RSM Poland


Self-isolation: the employer’s and employee’s perspective

HR & Payroll Assistant at RSM Poland

In the wake of the outbreak, many questions were asked about how employers are supposed to keep the workplace safe. As the number of COVID cases continues to grow, more and more doubts are being raised. What are the rights of the employer, and those of the employee? How can an organisation transform its work rules in order to cope with the new reality? It is a good idea to gain some insight into self-isolation, because I have a feeling that this word is here to stay for a long time.

What is self-isolation?

Self-isolation is a way to prevent the spread of the virus. Those who self-isolate may be infected with the virus but show no signs of disease. As of 2 September 2020, the self-isolation period is 10 days. However, if the GP considers is necessary, the duration of self-isolation may be extended. If you fail to self-isolate when told to do so, you may be prosecuted, and if you breach the self-isolation rules, you may be given a fine of up to PLN 30,000.

Who is required by law to self-isolate?

You are told to self-isolate if:

  • you have coronavirus,
  • you are suspected of having coronavirus,
  • you have been in contact with someone who has Covid-19,
  • you have returned from a country that is not a member of the European Union.

Who makes the decision on self-isolation?

A decision on self-isolation is issued by the State District Sanitary Inspector or the GP, upon examining the patient and assessing the risk.

Self-isolation vs. obligations of an employer and employee

The employee must notify the employer about the fact that he or she is self-isolating. What is more, 3 days after finishing self-isolation, the employee should furnish a certificate on the completed self-isolation. This is an excused absence from work, and this document should be handed to the Social Insurance Institution (ZUS).

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If the employee receives an isolation note, he or she is entitled to receive a support payment. Thus, during the first 33 days (or 14 days in the case of employees over 50) the employee will receive statutory sick pay, and after that time: a sickness payment from ZUS. The isolation note may be delivered after the self-isolation period is over. Employers who are not payers of sickness payments, must remember to produce the documents to ZUS if self-isolation involves a sickness payment and not the statutory sick pay. This can be done online via ZUS PUE.

Employees, self-employed and collaborators may claim regular pay or self-isolation payment (assuming they have been reported for sickness insurance purposes).

If the entrepreneur has not received a decision note from ZUS or a transfer of the payment to his or her bank account, he or she cannot be sure that the self-isolation payment was indeed granted. The best option in such a case is to pay social insurance contributions, disregarding the right to payment. Once the payment is granted, the entrepreneur can make a DRA adjustment.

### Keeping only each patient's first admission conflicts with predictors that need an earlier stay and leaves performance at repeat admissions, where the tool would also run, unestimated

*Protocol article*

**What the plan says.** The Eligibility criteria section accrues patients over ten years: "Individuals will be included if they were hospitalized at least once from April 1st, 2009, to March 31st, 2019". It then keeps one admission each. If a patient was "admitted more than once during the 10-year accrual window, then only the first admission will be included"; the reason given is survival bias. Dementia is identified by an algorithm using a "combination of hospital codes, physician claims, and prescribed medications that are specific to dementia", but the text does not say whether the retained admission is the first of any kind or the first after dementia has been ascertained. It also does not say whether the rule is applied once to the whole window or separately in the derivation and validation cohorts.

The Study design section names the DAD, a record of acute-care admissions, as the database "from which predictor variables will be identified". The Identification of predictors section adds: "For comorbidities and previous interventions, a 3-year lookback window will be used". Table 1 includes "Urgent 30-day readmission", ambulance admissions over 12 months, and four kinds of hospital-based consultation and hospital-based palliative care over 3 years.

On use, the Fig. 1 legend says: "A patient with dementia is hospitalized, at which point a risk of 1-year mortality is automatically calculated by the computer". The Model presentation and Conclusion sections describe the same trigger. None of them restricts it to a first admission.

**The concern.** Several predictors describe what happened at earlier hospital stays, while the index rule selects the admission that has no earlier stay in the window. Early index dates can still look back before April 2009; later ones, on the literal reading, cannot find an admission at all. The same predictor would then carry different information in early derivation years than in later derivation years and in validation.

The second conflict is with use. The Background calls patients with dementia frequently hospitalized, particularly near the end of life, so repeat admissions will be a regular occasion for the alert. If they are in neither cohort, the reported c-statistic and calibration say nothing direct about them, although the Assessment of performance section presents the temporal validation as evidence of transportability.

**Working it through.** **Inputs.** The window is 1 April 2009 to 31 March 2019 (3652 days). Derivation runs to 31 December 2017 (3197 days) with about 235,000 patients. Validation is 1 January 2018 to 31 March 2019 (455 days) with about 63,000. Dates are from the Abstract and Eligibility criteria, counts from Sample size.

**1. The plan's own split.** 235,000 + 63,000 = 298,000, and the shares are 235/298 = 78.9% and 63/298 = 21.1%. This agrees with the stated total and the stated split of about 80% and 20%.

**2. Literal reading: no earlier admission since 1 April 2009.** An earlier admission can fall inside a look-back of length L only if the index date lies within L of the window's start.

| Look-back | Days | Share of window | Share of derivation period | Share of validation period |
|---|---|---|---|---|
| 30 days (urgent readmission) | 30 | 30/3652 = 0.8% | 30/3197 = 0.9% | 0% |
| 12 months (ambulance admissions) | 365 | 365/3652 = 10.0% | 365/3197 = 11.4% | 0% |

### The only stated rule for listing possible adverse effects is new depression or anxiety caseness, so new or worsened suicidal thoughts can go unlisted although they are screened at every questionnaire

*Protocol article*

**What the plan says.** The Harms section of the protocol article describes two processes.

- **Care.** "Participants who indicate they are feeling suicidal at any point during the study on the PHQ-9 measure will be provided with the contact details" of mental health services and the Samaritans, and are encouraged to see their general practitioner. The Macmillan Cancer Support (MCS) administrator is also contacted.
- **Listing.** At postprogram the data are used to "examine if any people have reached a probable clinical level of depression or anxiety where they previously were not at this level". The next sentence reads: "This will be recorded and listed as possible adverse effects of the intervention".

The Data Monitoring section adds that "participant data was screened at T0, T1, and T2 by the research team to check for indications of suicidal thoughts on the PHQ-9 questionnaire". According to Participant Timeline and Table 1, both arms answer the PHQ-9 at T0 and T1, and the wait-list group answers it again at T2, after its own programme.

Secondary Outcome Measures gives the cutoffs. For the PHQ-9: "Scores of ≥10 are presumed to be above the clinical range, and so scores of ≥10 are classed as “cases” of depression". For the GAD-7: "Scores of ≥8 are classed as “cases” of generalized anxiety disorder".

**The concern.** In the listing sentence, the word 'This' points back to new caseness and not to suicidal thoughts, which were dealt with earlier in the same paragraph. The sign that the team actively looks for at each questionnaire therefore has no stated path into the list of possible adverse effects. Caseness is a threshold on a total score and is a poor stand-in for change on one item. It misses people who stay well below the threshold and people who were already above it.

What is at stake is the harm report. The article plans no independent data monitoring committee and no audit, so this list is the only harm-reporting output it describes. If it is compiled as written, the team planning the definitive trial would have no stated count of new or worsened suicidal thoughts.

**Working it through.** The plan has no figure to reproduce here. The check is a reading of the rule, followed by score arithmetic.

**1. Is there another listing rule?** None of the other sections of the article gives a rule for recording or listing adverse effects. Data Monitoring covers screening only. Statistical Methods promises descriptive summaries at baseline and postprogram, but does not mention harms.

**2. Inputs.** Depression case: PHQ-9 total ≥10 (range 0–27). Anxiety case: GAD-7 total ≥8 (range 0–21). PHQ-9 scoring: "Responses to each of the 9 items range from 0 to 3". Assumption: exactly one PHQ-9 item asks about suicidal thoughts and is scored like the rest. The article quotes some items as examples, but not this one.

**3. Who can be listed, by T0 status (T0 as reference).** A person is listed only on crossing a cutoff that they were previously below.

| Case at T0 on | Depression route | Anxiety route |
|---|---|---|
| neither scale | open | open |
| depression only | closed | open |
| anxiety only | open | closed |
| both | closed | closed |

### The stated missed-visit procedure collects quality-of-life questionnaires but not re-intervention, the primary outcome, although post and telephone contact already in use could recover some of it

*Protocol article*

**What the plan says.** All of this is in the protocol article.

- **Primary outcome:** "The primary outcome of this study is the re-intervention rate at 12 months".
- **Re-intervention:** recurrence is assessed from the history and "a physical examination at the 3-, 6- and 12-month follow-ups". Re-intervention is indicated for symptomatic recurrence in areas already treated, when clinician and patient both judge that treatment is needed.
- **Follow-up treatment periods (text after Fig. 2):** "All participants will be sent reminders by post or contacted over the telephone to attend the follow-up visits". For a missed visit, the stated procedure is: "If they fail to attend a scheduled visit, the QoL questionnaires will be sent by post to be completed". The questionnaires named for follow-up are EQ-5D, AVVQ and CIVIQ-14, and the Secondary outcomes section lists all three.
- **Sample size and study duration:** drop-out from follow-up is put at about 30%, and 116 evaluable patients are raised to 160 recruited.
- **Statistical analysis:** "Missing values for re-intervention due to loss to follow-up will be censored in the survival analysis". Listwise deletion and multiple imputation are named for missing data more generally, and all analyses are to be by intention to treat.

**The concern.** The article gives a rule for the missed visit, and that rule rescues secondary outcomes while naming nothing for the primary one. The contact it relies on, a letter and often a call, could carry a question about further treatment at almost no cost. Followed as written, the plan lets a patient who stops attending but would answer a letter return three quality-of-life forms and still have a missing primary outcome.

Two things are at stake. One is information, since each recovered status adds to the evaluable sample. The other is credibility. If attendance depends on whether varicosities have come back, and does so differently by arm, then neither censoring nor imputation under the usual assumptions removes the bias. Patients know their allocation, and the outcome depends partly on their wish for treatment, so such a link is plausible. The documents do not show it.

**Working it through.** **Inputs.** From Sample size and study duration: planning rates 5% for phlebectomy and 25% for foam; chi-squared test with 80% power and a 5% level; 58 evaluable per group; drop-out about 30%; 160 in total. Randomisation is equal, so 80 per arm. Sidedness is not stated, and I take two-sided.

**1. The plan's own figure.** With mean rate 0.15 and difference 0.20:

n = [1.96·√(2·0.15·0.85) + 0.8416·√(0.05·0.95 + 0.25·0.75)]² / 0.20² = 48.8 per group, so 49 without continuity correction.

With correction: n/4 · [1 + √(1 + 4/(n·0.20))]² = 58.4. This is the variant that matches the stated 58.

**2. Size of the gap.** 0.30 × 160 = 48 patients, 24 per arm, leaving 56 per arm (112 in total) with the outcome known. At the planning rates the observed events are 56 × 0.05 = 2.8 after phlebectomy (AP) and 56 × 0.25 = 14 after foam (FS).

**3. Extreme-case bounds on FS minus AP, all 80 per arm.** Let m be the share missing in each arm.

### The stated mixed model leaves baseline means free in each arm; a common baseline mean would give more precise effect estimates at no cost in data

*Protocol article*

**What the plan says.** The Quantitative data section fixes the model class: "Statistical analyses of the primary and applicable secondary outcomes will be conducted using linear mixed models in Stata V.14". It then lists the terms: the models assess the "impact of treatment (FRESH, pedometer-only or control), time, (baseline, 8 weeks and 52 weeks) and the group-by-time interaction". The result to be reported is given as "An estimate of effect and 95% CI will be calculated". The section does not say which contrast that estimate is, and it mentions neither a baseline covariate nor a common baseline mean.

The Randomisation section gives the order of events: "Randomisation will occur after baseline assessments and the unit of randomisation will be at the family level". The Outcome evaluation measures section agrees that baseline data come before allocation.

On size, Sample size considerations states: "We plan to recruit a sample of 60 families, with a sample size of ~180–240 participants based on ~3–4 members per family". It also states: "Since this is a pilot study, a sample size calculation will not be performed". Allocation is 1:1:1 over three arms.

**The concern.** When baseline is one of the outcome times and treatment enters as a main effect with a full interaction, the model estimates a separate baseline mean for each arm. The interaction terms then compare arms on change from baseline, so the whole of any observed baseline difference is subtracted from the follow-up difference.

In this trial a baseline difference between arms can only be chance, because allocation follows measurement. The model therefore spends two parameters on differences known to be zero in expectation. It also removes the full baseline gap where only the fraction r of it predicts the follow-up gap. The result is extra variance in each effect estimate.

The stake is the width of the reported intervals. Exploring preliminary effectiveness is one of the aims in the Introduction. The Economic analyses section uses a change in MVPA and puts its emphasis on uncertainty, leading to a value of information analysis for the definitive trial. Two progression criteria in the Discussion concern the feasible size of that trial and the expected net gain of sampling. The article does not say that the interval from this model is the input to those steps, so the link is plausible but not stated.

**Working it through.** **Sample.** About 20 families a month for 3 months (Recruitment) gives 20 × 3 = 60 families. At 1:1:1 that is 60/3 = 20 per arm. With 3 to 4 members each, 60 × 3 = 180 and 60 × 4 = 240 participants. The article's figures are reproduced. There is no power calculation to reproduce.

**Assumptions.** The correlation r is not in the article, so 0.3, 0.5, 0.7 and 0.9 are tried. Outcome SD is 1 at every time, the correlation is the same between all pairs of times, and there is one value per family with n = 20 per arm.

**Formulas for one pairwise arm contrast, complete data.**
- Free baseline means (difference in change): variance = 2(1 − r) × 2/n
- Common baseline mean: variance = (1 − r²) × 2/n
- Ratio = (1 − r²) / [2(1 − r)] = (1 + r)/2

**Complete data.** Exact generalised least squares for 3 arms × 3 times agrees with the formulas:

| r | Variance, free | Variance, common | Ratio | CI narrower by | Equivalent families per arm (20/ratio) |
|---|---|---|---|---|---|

If the employee decides to self-isolate on his or her own, abstaining from work without any isolation note from the Sanitary Inspector or a medical certificate, he or she is not entitled to a financial benefit for the period of isolation.

The employer, and ZUS alike, may verify details provided in the employee’s self-certification about their self-isolation via the State Sanitary Inspectorate.

Care for a child or another family member who was told to self-isolate

If you are looking after of a child or another family member who was told to self-isolate, you are entitled to a carer’s allowance in line with the general principles. If the District Sanitary Inspector issues an isolation note for a child, it is treated the same way as a child’s illness.

However, the carer’s allowance is denied if the school or childcare facility the child attends refuses to take the child in due to health concerns or demands the child to be collected early, unless the parent is given a medical certificate that they must take care of the child or an isolation note issued by the Sanitary Inspector.

Self-isolation vs. working from home

In general, people who self-isolate are considered unfit for work. However, self-isolating does not always mean you cannot work. Working from home should be considered on a case by case basis. If the type of work allows it, and there are convenient conditions and tools in place, the employee may start working from home, and thus be entitled to full remuneration. Should the employee develop any symptoms when self-isolating, he or she should contact their GP who will issue a medical certificate that he or she is unfit for work. This certificate will be the basis for any sick payment.

Should you have any doubts about the rights of people who are self-isolating and the obligations of employers in this respect, I encourage you to contact me:

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